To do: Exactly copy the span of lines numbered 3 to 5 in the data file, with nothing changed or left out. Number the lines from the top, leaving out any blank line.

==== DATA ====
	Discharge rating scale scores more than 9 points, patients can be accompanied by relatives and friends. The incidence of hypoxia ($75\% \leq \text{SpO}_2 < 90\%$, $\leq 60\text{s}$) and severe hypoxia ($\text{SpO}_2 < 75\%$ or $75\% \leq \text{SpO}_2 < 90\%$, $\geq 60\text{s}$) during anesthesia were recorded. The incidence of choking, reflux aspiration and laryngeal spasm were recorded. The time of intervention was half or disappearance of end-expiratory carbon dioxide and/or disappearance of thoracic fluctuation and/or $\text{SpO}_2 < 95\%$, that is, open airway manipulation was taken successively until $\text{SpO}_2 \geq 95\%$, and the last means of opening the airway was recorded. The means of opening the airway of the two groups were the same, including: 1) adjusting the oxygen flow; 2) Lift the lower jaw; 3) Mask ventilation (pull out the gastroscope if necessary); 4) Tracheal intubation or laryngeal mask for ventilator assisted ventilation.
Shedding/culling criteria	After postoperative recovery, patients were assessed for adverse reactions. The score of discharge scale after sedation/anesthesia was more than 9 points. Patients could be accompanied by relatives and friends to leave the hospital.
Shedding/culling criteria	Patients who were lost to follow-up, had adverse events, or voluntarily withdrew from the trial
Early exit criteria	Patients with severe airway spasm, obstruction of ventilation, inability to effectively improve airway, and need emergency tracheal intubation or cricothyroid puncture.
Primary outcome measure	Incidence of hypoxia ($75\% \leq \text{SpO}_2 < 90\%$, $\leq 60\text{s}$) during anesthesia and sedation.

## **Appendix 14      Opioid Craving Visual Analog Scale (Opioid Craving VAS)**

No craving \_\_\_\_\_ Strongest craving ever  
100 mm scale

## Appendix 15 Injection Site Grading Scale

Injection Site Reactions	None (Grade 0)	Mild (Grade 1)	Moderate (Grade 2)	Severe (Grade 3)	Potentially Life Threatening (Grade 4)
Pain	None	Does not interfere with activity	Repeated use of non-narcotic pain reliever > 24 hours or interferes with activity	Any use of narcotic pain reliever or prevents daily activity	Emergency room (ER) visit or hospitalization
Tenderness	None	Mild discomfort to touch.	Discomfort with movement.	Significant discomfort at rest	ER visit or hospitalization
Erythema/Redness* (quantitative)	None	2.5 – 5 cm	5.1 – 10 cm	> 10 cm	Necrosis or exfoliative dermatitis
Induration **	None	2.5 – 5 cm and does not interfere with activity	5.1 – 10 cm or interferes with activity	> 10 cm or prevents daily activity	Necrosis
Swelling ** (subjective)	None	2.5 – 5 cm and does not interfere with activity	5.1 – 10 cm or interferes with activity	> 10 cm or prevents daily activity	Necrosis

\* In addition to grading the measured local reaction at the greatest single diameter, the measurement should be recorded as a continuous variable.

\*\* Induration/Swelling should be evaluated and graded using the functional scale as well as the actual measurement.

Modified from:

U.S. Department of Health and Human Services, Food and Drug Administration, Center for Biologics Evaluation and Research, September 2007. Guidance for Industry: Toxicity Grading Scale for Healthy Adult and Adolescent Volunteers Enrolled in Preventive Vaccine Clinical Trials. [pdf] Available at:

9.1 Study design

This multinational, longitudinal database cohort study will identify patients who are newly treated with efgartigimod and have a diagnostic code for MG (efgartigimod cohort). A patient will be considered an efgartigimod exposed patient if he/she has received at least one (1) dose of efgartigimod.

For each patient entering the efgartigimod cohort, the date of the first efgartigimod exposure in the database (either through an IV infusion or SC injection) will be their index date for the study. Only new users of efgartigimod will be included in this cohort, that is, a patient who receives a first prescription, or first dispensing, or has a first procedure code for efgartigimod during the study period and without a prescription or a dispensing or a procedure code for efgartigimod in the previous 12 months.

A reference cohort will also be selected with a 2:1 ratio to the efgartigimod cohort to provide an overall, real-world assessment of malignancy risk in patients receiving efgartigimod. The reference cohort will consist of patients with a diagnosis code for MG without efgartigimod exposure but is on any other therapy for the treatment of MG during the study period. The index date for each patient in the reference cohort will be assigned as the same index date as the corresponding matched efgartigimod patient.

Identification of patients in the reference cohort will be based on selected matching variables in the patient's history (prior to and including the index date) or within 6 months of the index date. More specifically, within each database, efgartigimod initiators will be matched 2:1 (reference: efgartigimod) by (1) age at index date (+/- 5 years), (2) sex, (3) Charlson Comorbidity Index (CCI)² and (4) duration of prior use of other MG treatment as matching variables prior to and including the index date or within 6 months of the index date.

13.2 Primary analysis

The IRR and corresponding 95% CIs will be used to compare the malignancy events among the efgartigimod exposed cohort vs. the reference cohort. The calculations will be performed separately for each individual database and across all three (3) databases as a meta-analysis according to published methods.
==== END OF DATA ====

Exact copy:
Shedding/culling criteria	Patients who were lost to follow-up, had adverse events, or voluntarily withdrew from the trial
Early exit criteria	Patients with severe airway spasm, obstruction of ventilation, inability to effectively improve airway, and need emergency tracheal intubation or cricothyroid puncture.
Primary outcome measure	Incidence of hypoxia ($75\% \leq \text{SpO}_2 < 90\%$, $\leq 60\text{s}$) during anesthesia and sedation.